CAN Bus in FIRST – a history lesson
In preparation for the 2015 FRC season, CTR-Electronics and National Instruments worked together to provide the first integrated CAN bus interface to the FRC community. This became the roboRIO single DW CAN 2.0 bus which is used today.
This was released simultaneously with the first CAN-based control system for FIRST (CTR-Electronics), demonstrating how empowering and useful CAN bus can be in the FRC space. Additionally, the first sealed CAN-bus motor controllers were also made available by CTR-Electronics and VEX Robotics via the Talon SRX.
Since then, CTR-Electronics has released a flurry of CAN-bus peripherals that have continued to raise the bar for what is possible.
As the years flew by, teams have begun to hit performance limits as the demand for higher bandwidth and total CAN node count has increased.
The announcement of the roboRIO2 confirmed that additional integrated CAN buses are unlikely in the near future. As a result, CTR-Electronics decided to take on the challenge of solving how to add robust additional CAN buses to meet the needs of modern teams.
This effort has taken form in the CANivore USB-to-CAN adapter. A complete CANFD solution to FIRST Robotics. This is a “from the ground up” USB-to-CAN solution catered specifically for FIRST team use.
CAN Bus 2.0 – Challenges
The major limitation of the CAN bus is that is uses the older CAN 2.0B protocol.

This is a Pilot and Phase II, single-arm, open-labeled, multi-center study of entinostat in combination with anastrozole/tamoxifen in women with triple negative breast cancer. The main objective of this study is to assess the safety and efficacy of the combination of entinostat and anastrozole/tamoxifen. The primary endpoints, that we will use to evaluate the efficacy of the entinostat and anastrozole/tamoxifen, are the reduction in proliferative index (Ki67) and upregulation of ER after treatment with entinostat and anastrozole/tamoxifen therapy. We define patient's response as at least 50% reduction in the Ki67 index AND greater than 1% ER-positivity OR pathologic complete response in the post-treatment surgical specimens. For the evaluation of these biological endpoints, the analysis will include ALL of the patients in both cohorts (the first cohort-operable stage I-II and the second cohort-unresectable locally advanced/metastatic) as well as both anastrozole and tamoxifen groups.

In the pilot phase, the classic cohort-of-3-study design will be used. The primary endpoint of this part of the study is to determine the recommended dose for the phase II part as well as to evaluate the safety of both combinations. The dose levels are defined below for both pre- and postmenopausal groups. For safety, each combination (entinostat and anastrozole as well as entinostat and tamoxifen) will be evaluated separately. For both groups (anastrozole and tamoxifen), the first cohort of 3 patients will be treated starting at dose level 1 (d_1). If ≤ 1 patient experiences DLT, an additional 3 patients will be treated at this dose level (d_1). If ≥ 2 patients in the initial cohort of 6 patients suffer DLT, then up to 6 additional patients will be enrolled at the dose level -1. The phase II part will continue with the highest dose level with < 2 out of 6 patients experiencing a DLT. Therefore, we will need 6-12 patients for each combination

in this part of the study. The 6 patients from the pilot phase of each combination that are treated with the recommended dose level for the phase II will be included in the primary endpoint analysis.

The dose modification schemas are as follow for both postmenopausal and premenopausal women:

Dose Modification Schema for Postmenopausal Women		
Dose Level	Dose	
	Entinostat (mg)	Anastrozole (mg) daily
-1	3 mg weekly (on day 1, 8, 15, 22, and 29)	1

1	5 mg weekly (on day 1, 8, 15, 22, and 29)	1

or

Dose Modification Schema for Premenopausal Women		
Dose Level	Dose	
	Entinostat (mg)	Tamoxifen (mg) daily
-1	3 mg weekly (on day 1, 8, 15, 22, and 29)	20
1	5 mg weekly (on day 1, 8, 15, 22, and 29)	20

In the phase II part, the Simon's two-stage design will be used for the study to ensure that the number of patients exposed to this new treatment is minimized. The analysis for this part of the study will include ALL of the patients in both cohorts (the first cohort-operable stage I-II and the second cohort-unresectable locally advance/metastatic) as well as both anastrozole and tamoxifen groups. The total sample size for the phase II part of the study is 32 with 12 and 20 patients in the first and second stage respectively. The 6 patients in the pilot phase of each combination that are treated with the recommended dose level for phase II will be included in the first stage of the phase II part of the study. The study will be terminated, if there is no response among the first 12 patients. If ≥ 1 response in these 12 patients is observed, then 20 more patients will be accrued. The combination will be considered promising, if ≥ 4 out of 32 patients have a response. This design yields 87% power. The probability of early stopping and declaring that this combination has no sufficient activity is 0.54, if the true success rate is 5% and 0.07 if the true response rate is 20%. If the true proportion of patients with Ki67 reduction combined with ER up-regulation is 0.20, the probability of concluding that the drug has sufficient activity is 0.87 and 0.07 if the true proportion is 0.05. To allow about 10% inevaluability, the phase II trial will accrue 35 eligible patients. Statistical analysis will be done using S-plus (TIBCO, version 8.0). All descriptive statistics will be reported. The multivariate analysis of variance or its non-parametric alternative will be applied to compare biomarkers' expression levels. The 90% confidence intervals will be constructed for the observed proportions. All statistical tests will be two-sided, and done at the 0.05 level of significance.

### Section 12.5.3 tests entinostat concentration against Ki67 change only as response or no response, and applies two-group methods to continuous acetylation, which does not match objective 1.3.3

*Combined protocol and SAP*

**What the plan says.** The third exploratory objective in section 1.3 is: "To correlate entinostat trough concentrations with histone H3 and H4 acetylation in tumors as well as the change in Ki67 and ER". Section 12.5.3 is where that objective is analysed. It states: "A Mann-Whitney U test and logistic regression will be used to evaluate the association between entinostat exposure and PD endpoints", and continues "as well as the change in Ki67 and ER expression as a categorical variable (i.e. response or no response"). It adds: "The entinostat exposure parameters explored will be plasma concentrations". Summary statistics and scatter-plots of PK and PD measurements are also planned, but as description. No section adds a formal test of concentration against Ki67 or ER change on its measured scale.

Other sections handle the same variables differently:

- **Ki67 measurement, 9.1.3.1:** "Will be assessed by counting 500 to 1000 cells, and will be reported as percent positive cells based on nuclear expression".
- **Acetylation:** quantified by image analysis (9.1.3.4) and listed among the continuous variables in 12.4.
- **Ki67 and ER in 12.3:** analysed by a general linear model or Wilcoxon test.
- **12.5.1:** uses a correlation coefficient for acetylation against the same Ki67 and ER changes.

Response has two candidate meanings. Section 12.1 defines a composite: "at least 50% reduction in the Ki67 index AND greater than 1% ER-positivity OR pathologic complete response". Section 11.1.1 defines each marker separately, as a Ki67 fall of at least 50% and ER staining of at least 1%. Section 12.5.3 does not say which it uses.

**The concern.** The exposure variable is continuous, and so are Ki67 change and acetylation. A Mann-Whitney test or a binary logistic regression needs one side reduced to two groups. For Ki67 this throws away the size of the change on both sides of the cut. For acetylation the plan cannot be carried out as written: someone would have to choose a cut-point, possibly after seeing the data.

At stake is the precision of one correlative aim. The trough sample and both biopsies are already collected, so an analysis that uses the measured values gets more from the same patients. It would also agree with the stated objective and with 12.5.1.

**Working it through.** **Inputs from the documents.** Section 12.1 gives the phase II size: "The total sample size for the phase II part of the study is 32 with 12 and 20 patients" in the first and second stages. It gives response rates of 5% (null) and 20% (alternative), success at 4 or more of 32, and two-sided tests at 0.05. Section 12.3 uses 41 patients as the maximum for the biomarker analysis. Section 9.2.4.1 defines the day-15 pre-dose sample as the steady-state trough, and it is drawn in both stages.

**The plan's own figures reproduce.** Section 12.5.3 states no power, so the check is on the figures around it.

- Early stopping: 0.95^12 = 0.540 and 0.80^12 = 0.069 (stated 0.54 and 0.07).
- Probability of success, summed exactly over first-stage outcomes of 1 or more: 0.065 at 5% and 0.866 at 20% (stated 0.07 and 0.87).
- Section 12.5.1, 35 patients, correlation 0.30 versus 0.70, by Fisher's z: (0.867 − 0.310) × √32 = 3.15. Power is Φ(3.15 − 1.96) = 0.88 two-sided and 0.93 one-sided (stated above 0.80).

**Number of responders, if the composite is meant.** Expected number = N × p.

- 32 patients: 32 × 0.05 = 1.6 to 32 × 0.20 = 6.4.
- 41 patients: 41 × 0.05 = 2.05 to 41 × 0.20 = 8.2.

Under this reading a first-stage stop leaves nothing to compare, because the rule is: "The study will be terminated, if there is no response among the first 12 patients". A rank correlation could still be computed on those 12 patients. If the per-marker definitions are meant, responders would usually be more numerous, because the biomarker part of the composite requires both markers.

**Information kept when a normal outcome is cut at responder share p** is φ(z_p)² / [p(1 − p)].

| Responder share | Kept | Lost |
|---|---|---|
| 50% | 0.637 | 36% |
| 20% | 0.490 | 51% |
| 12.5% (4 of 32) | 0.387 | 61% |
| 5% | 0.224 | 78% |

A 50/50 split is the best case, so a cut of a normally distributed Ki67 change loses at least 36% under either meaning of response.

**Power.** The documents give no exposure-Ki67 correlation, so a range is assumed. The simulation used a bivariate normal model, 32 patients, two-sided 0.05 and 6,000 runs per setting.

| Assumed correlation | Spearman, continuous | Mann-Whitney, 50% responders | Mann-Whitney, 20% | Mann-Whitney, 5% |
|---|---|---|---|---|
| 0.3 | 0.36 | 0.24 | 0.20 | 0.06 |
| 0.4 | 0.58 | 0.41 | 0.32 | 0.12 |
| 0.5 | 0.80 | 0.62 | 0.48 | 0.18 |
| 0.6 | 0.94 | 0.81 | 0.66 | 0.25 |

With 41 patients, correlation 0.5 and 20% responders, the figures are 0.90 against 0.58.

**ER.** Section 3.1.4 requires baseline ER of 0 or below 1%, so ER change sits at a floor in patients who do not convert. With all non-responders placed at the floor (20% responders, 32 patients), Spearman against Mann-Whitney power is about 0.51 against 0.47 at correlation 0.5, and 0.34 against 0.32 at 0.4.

This protocol peaks at 1 Mbps and allows for up to eight data bytes per frame. Because of this, CTR-Electronics spends a great deal of time optimizing frame designs to allow for the best results for common use cases. Much of this effort is a result of the limits of the protocol itself.
Furthermore, having a single CAN bus for all nodes means robots are typically cabled in a “head to toe” fashion, with the CAN bus starting at the drivetrain and reaching the top of the robot. This can make wire management more difficult than need be.
What is CAN FD
CAN FD is the next iteration of the CAN bus data link layer. The FD stand for Flexible Data-Rate, meaning that portions of the frame is transmitted at higher data rates (up to 10Mbps). This means less bus time for more data. Additionally, a single frame can now hold up to 64 data bytes.
This is critical for many reasons:
- Lower bus utilizations because of less frame overhead and higher bitrates.
- More devices before hitting maximum bus utilization.
- Less time spent designing how to split signals across multiple frames
- Larger frames mean potential firmware features that were not previously possible with CAN 2.0B.
Performance - So how much better is it?
Calculating the improvement can be tricky since it depends on frame design and which CAN FD bitrate is used. Our research and testing indicate the bus utilization will drop from using CANivore vs the original CAN 2.0 bus by 2X to 8X depending on these details. This improvement will also increase over time as framing changes are made to take greater advantage of the new bus across the product line.
Current testing with the 2022 release firmware (CANivore and supported devices) has shown that a typical bus at 80% (as reported by the driver station) will be 35% when used with a CANivore (as reported by Phoenix Tuner). That’s an effective gain of 2.3X. With each season this will continue to be improved with newer device firmware.
Currently the following products support CANFD, and therefore can be used with the CANivore
- Falcon 500 Powered by Talon FX
- Pigeon 2.0 (New for 2022 Season)
- CANdle (New for 2022 Season)
Shown below are 35 devices operating on Tuner! Note that status frames rates were not reduced for this test.
This is not possible when using the roboRIO CAN bus as this would require ~120% bus utilization. But using CANivore and 2022 firmware, this only uses 51% bus utilization.